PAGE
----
Last year’s Huawei models also didn’t excel in video capture, so this was to be expected. However, I went back to the Mate S videos and found that the Mate 8 ones are much better, by as much as 50%. Of course, they’re not at the iPhone 6S Plus and Galaxy S6 level. The Gallery app is able to show your pics on a map and as a timeline, which is quite nice.
We did some editing and it included options to rotate, crop, filter, splash and illusion, to name a few. We then proceeded to measure the temperature of the device, reaching 33.3 degrees Celsius after 15 minutes of playing the game Riptide GP2, so there’s no overheating here. It’s true that the handset gets a bit hot after a long period of camera use.
Connectivity was also in our focus and we found that the Huawei Mate 8 supports 5 2G Bands, 10 3G bands and 18 4G bands. It has dual nano SIM card slots and supports WiFi 802.11 a/b/g/n/ac dual band. There’s also WiFi Direct, Bluetooth 4.2, NFC, GPS, Glonass and microUSB 2.0. The dialer offers access to features like harassment filter, Quick Call, virtual HD call, Pocket Mode and Speed Dial.
Calls are loud and clear, with crisp sound and the mics on board are excellent. WiFi reaches a download speed of 20 Mbps and upload 27 Mbps, according to the Speedtest we did. In the Settings we also found WiFi+ and Signal+, able to connect to a router you’ve connected to before and use better connectivity when on a train respectively.
Then it was time for benchmarks and browser. The preinstalled browser here is Chrome, that offers a medium level speed, fluid scrolling and then we had a look at the keyboard. Its keys are a bit too big for my liking, but they’re quite comfy overall. Swype is also available. The Mate 8 has no lag, uses a fluid UI and it’s quite powerful, being able to run a 2 GB game like WWE Immortals, plus whatever else we threw at it.
Kirin 950 is a powerful processor and keep in mind this is only the 3 GB RAM version of the phone we’re testing. We did a benchmark comparison with the Huawei Mate S, Samsung Galaxy Note 5 and iPhone 6S Plus and came out impressed. Here are the results:
The Mate 8 easily wins the battle in all aspects, perhaps except the GPU, where the iPhone defeats it. The CPU behind this great performance is a 16 NM chip made by TSMC based on FinFET+ technology and it even beats its predecessor, the Kirin 935 by quite a margin. Now it’s time to say a few words about software. This model runs Android 6.0 Marshmallow with EMUI 4.0 on top.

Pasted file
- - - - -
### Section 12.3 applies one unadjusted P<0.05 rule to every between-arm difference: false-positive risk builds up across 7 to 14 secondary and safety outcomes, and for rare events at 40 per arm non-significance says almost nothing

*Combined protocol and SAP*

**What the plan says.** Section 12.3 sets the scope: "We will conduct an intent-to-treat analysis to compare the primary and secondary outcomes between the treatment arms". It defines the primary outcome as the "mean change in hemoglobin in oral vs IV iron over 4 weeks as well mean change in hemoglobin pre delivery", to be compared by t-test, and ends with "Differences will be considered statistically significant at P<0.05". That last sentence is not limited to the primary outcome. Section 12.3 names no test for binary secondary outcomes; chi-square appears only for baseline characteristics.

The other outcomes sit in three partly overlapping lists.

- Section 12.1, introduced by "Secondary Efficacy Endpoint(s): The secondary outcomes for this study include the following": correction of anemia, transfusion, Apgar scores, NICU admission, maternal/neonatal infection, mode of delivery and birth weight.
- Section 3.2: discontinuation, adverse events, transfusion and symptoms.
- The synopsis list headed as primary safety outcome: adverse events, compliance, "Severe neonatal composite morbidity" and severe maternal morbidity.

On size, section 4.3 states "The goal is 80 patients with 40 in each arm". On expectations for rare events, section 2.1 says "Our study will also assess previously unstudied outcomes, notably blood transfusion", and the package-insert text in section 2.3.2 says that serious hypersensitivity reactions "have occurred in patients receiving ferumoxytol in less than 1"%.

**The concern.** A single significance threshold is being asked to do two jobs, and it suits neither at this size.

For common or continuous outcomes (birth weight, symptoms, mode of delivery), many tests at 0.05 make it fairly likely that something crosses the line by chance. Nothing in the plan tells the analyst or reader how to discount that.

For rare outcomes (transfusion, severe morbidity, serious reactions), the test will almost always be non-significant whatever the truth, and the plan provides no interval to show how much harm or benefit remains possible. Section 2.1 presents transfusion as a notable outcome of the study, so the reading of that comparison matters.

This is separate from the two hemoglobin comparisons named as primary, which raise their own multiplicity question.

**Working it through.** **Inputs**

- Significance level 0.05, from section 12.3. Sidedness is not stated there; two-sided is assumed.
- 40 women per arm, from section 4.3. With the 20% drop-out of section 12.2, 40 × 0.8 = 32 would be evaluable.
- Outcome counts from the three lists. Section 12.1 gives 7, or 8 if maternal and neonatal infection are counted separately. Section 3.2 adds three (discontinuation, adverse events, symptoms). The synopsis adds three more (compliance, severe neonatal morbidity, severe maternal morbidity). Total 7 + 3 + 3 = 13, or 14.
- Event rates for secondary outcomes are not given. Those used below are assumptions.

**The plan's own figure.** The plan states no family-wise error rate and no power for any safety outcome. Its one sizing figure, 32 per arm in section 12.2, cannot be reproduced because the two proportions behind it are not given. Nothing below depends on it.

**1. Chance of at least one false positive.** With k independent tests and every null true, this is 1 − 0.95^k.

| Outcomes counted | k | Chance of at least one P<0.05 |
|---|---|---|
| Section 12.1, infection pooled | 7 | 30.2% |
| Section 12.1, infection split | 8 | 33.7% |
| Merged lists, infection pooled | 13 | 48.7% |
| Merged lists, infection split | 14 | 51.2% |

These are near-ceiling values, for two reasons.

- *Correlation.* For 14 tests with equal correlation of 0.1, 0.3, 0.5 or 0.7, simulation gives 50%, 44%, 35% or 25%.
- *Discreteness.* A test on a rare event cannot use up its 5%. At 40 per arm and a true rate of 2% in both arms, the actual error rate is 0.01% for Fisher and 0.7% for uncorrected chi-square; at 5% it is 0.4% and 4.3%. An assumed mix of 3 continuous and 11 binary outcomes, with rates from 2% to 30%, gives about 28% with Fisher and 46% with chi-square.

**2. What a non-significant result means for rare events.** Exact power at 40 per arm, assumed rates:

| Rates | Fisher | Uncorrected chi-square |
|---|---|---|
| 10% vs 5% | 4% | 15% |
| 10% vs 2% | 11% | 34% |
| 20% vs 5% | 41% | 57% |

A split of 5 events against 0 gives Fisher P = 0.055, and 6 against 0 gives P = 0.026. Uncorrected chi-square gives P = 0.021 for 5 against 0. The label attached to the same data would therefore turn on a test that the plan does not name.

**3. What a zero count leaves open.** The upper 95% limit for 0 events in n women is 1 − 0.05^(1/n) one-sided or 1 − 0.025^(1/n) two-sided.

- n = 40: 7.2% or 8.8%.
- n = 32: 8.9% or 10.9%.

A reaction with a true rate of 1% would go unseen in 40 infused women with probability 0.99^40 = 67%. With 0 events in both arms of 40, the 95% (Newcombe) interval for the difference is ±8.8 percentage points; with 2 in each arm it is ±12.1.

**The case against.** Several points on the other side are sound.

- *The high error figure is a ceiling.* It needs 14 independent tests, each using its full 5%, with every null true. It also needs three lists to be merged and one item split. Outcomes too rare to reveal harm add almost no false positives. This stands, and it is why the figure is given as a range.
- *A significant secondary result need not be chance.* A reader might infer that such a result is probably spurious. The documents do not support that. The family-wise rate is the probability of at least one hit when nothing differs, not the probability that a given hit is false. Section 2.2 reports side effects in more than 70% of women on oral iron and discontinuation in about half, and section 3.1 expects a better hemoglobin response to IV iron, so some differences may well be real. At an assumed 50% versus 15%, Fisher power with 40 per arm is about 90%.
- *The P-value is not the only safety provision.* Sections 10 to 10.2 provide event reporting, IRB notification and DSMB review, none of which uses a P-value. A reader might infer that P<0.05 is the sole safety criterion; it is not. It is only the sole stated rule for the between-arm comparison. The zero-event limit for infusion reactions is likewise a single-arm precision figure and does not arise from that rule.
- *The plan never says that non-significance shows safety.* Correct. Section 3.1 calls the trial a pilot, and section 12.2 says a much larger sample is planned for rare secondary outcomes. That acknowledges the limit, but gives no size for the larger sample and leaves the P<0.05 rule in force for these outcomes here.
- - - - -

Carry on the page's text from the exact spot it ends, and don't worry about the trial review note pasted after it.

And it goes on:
Huawei Mate S had EMUI 3.1 on top of Lollipop and not many things have changed. The UI is still minimal and flat, taking some iOS inspiration. There’s no app drawer here. If you keep the screen pressed, you will trigger the wallpaper and widget area, tweak transitions, layout of icons and home screen loop and rotation of the homescreen.
Multitasking isn’t done with the usual carousel here, but rather with big thumbnails, that are scrolling around horizontally, looking like the older iOS. The dropdown portion is semi transparent and includes the notification shown in a timeline, Quick Settings and more. In the Settings area you can change the home screen style (Standard or Simple) and that place was where we found the fingerprint scanner and its options.
It’s a very fast scanner and also has fast setup. It offers great accuracy and lets you take photos and video tapping it, or answer calls. There was also a section within the Settings, called Smart Assistance, that let the user change virtual buttons, trigger a floating widget with virtual buttons, access motion control options and set the Knuckle Gestures.
With those, you can use double knuckle tap to take a screenshot, tap plus keep knuckled pressed to cut a portion from the screen or press hard with two knuckles to record video from the device. You can also use your fingers to draw letters on the lockscreen and open up apps like this, or draw a line with the knuckle on the middle of the screen to trigger a split screen mode, or you can keep the Recents button pressed for the same purpose.
There’s also a One Hand UI option, voice wakeup, smart cover features, smart headset control and glove mode. I can’t help but wonder where the special fingerprint scanner gestures in the gallery and homescreens went, those from the Huawei Mate S, as well as Force Touch, since there’s no trace of them here. Having a look at the apps, we found some bloatware and the list of preinstalled apps looks like this:
- Play Music
- Play Books
- Play Newsstand
- Play Games
- Play Store
- Phone Manager
- FM Radio
- SIM Toolkit
- WPS Office
- Google Now Launcher
- News and Weather
Health is a new app, that measures calorie usage and steps taken, while Themes has a variety of customization options. We also showed you a case that came with the phone towards the end of the video review, as well as the lockscreen with its Previous/Pause/Share options.
And now it’s time for the verdict.
Here are the Pros:
- elegant and comfy
- good looking
- great PCMark battery life
- OK charge time
- bright and crisp display
- good pictures during the day
- perfect low light capture
- huge performance
- runs any games
- no overheat
- great benchmarks and connectivity
- nice looking UI
And the Cons:
- video playback battery time could be longer
- acoustics could be better
- no EQ
- black screen edges
- video capture isn’t exactly on par with flagships
- loss of features from Mate S (Force Touch, fingerprint scanner gestures)
This model is the highest performing unit one can get before the 2016 flagships are out and even then it may pose them some problems, with its great low light capture and great CPU. Everything is basically perfect on this phablet, minus the audio and video capture. It’s a future proof device, that you can find priced at $627.